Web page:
When did all this happen, and what came next? Did the info go straight to U.S. intelligence? Or did it instead filter to the wider State Department team, who we already know were helping foment Russia-Trump conspiracy theories? Jonathan Winer, a former deputy assistant secretary of state, has publicly admitted to communicating in the summer of 2016 with his friend Christopher Steele, author of the infamous dossier.
Meanwhile, something doesn’t gel between Mr. Downer’s account of the conversation and the FBI’s. In his Australian interview, Mr. Downer said Mr. Papadopolous didn’t give specifics. “He didn’t say dirt, he said material that could be damaging to her,” said Mr. Downer. “He didn’t say what it was.” Also: “Nothing he said in that conversation indicated Trump himself had been conspiring with the Russians to collect information on Hillary Clinton.”
For months we’ve been told the FBI acted because it was alarmed that Mr. Papadopoulos knew about those hacked Democratic emails in May, before they became public in June. But according to the tipster himself, Mr. Papadopoulos said nothing about emails. The FBI instead received a report that a far-removed campaign adviser, over drinks, said the Russians had something that might be “damaging” to Hillary. Did this vague statement justify a counterintelligence probe into a presidential campaign, featuring a spy and secret surveillance warrants?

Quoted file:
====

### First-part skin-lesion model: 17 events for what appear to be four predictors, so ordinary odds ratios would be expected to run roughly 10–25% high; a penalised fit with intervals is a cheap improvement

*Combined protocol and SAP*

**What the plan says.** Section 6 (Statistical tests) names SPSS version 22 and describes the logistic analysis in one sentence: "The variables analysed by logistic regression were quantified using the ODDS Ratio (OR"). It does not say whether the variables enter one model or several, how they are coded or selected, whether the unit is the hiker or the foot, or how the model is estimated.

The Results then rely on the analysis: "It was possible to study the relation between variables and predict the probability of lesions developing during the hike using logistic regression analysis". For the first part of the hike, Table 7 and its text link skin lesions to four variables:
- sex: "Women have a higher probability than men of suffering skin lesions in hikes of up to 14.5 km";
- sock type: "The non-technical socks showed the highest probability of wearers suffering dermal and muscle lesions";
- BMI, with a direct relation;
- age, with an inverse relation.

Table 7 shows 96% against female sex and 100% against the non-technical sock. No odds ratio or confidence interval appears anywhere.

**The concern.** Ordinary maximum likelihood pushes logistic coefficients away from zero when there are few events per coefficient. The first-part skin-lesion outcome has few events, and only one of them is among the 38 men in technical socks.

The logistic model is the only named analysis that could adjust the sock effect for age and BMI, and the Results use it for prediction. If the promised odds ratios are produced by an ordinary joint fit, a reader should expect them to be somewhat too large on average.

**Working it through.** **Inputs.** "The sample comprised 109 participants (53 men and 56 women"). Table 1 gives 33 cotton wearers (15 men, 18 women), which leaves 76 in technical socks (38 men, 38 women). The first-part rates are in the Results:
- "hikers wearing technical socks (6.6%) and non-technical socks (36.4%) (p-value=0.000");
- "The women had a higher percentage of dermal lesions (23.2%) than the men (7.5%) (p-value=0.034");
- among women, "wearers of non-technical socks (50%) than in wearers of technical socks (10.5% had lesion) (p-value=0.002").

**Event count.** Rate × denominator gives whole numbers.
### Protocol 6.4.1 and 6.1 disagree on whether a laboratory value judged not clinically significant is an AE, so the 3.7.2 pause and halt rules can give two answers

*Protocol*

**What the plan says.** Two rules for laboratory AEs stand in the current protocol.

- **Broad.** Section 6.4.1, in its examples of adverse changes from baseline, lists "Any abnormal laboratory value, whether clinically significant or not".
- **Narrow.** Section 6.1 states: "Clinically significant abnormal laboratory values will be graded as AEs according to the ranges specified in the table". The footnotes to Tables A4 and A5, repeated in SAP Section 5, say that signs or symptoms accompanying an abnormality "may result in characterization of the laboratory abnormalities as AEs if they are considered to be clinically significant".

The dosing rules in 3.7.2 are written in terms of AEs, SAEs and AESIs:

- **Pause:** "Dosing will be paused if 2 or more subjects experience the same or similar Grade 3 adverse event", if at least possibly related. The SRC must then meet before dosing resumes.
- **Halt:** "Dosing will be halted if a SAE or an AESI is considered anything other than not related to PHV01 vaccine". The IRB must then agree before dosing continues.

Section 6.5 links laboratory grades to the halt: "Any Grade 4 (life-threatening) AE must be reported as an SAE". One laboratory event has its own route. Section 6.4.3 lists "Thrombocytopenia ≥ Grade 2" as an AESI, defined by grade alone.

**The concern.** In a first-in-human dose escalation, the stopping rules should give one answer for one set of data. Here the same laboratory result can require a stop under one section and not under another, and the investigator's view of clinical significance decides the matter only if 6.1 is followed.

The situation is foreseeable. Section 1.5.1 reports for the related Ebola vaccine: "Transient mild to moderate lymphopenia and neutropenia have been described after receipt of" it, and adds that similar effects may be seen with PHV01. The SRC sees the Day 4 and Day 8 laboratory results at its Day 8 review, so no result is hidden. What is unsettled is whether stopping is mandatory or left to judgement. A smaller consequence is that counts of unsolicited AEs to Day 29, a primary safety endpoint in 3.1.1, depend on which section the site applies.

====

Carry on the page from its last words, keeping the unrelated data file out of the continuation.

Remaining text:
Unlikely. Which leads us back to what did inspire the FBI to act, and when? The Papadopoulos pretext is getting thinner.
At this point, the story has taken on so much water that it would be irresponsible to accept it as the truth. It is becoming more obvious by the day that the real collusion and obstruction of justice lies at the feet of Obama administration officials.
Any day now, DOJ Inspector General Michael Horowitz will release his report on the DOJ/FBI investigation into Hillary Clinton’s use of a private server during her time as Secretary of State. Inspector General (IG) Michael Horowitz is now scheduled to appear before the Senate Judiciary Committee on Monday, June 11th at 2 pm, to answer questions. The event will be “streamed live and open to the public.” The hearing is called “Examining the Inspector General’s First Report on Justice Department and FBI Actions in Advance of the 2016 Presidential Election.”
John Crudele of the New York Post said he’s “hearing that the report will be very critical of the former heads of the CIA and the FBI — as well as the agencies themselves.” He added:
The phrase “constitution crisis” keeps coming up and I don’t think that is an exaggeration as to what might happen because of the report’s findings, many of which will remain classified and not released. The Democrats will need to counter the report with a sizeable offensive.
Rush Limbaugh believes that Obama officials are going into “CYA” ahead of the report’s release. He offers James Clapper’s concession that the FBI used “informants” – he just hates the term “spy” – to “protect” the Trump campaign from the Russians, as setting the stage for what may come to light from the IG report.
Although the report will be redacted, we are certain to discover fresh information, which will bring us closer to the full story. Hopefully, all of the new revelations will continue to diminish the once certain blue wave in the November midterm elections.
We will arrive at the truth, but it may be more slowly than we wish.
Maintaining a Republican majority in the House, which is looking more likely every day, is a necessity.
The Truth Must be Told